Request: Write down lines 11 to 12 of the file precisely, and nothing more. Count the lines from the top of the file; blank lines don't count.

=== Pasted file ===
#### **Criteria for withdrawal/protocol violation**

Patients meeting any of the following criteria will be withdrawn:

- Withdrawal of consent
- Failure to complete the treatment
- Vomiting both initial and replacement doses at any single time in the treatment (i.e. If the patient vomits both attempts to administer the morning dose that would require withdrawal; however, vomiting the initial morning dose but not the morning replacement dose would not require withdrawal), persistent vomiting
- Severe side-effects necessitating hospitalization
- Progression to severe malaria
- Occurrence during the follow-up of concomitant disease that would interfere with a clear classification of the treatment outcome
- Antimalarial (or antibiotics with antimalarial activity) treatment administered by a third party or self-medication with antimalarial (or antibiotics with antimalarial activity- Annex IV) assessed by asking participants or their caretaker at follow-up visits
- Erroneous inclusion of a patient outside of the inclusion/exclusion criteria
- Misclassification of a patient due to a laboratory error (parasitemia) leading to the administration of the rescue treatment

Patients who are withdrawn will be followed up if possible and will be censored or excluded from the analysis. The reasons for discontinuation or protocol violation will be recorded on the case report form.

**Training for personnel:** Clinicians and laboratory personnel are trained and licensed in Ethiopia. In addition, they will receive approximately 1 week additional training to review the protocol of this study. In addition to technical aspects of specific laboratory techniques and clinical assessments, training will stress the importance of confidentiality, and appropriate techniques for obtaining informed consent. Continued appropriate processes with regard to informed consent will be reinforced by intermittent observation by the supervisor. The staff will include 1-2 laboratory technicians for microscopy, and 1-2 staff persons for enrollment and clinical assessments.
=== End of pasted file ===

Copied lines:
- Misclassification of a patient due to a laboratory error (parasitemia) leading to the administration of the rescue treatment

Patients who are withdrawn will be followed up if possible and will be censored or excluded from the analysis. The reasons for discontinuation or protocol violation will be recorded on the case report form.